On a single day that will come to be known as "Black Thursday" four passenger planes crash at almost the same time at four different points around the world.
Each crash has one single survivor, three children who emerge from the wreckage seemingly unhurt and Pamela May Donald who lives just long enough to record a message on her phone. That message is a warning that will rock the world.
The Three is a novel that sort of works but probably not as well as it could have. The way it is constructed is very clever and the writing is both intelligent and confident however it also feels like a lot of modern films do, lacking in substance. The way the book is constructed is great, told through a series of reports about the crashes much in the same way as World War Z and Robopocalypse - moving towards the present as it goes. This format works very well in some ways and the reporter narrator is realised quite effectively.
One of the issues with this style is the way it can seem disjointed and for me the tension never really built up, fading as the book moved from one report to the next. Another potential issue with this format is that character building can be fairly limited - after all each report generally features different characters and we are mainly reliant on bonding with the narrator, someone who is distanced from the story as an observer.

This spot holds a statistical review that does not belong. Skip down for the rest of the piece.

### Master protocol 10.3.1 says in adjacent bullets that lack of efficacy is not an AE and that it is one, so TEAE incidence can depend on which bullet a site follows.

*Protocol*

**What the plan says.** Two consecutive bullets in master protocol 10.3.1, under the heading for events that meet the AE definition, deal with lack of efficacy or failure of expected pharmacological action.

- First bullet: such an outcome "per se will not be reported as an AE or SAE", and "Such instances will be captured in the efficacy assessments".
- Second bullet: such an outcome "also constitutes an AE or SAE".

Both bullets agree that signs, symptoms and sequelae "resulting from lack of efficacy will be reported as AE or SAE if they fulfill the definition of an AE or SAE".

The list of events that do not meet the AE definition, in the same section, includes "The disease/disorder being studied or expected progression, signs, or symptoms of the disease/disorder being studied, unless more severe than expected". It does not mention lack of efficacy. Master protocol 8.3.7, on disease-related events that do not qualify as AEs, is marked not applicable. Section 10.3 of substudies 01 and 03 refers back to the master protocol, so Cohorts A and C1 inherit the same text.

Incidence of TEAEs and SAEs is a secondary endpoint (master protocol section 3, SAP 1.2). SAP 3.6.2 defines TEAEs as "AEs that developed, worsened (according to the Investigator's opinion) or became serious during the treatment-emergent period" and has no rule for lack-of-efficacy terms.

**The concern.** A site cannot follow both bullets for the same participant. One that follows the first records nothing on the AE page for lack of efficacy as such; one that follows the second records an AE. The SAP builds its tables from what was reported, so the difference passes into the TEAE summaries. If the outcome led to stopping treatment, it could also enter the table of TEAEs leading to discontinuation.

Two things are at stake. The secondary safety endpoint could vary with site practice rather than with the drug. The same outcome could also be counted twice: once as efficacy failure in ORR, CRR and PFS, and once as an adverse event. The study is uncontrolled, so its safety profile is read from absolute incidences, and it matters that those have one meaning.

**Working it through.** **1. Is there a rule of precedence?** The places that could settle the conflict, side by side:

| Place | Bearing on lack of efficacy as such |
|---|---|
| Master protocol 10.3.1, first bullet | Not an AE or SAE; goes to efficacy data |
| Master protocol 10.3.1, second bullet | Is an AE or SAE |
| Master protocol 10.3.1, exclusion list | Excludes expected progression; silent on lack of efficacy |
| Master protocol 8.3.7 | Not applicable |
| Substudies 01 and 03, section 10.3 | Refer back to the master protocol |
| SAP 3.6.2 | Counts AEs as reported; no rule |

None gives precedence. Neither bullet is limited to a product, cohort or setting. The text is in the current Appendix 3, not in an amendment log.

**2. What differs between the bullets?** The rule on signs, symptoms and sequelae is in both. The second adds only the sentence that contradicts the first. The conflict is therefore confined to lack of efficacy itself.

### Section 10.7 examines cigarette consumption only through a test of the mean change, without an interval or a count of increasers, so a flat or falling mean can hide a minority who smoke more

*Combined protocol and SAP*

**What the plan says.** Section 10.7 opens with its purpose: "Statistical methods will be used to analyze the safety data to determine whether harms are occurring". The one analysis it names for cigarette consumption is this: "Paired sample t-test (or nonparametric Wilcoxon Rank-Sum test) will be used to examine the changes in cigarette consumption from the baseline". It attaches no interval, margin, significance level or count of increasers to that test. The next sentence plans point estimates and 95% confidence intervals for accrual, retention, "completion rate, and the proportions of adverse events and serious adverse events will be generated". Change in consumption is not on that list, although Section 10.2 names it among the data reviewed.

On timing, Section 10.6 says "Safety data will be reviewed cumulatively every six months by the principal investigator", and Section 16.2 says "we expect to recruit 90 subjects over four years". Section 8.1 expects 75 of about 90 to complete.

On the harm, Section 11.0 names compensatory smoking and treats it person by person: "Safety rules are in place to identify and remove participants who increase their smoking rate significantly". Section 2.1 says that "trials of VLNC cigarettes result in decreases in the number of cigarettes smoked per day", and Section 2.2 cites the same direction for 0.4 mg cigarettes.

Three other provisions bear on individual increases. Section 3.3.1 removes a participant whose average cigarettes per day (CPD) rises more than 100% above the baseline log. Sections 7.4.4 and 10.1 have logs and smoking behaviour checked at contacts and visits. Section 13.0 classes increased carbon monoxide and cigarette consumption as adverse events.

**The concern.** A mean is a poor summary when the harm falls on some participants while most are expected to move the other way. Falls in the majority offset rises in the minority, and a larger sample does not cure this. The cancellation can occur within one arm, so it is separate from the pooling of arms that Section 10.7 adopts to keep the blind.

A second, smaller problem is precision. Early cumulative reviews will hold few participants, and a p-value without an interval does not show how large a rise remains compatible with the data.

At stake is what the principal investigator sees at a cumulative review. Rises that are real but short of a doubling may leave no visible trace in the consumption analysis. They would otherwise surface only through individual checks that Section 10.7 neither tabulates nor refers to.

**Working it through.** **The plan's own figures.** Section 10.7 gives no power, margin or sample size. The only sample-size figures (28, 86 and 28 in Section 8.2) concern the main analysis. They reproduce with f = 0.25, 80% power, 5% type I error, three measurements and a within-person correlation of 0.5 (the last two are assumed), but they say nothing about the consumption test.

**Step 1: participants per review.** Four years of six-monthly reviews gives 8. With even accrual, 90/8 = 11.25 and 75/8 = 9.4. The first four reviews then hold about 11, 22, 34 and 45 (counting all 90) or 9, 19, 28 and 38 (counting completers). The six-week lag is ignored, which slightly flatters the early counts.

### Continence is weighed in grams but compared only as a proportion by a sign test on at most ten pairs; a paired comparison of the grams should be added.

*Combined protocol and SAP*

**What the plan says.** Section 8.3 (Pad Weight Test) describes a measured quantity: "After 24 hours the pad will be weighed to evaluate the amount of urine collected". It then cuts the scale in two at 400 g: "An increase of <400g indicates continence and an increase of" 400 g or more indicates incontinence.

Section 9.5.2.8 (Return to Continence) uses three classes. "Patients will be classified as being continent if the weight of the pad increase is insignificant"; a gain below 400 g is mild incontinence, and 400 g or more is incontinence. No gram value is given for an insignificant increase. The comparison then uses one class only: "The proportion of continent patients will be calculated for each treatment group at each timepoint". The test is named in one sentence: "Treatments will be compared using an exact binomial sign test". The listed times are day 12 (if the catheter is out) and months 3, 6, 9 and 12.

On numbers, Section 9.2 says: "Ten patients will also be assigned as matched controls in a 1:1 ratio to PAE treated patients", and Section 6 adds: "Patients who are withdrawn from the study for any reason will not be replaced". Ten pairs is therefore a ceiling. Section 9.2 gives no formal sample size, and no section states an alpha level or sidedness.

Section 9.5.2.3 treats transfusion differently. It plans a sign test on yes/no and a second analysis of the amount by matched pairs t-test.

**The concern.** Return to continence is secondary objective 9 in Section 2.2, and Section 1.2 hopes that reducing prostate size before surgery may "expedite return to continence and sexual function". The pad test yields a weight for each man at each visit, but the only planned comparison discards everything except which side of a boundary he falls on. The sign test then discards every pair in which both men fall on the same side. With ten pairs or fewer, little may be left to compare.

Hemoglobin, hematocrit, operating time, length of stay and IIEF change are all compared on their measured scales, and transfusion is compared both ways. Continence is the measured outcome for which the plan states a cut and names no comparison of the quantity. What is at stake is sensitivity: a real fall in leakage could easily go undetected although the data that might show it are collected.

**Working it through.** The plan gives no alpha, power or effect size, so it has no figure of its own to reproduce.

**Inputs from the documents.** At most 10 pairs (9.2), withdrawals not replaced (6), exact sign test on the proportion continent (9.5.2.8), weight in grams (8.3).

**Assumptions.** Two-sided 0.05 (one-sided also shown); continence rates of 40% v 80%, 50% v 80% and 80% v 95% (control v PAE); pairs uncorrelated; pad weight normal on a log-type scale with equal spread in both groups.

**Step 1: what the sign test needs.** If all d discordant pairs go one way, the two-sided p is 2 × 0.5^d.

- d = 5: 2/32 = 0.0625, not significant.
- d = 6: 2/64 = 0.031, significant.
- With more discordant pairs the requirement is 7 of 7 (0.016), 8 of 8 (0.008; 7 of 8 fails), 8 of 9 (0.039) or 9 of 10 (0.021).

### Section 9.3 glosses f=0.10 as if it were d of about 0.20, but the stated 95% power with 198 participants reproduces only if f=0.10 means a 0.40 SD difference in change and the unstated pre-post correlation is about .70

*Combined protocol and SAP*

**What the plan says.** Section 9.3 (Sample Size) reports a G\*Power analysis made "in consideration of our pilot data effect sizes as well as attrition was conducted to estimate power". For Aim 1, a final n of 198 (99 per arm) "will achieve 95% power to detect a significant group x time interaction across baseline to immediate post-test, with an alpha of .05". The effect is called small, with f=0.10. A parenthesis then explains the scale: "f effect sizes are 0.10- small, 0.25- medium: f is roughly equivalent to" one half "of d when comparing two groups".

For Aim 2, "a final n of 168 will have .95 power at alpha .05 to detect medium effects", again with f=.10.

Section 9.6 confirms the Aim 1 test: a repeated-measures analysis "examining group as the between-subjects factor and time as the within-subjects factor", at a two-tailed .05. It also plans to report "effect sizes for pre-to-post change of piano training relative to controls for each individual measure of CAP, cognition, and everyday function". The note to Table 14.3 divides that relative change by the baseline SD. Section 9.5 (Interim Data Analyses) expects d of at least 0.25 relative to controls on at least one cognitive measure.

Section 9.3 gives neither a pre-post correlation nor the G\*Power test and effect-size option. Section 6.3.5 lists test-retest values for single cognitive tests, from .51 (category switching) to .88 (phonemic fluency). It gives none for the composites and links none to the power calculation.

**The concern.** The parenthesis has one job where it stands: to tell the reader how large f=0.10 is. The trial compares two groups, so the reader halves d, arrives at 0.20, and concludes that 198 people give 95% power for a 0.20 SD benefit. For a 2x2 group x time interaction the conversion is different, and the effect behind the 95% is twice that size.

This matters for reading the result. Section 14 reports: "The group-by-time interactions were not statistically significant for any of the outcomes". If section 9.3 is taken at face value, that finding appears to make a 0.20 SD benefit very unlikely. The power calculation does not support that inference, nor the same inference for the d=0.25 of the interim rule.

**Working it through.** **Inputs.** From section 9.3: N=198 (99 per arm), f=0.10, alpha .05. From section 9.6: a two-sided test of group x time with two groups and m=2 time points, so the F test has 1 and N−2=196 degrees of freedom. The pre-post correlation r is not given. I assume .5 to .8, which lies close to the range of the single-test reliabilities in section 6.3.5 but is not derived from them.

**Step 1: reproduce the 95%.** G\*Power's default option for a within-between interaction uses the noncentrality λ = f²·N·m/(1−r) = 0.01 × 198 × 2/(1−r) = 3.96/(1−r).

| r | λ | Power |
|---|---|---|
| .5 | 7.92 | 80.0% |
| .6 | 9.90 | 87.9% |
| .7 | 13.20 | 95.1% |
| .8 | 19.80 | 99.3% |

I was never moved to the edge of my seat or felt any kind of horror either, it was like any emotion as well as the tension was stripped away after each chapter. The whole idea behind the format is to built a picture up of what's actually going on, along with building up some backstory to the characters and while we do get another piece of the puzzle each time I never felt that we learned much about the people themselves.
The story itself is solid and convincing in it's own way and it does an admirable job of leaking out teasers and hints of what's to come. Sadly though these never really amount to anything and at the end of the book I was left with a feeling that it was incomplete, that too little happened.
The Three is told in a way that is undoubtedly different but different isn't always good, in this case just seems like it could have been a great deal more. As a distraction it's ok but left me with a feeling that there was just too much missing.
Written on Monday 28th April 2014 by Antony.
SFBook is entirely funded by Ant including hosting, development and any other costs.
If you enjoy the site please consider a small donation towards the cost of the upkeep and development of SFBook.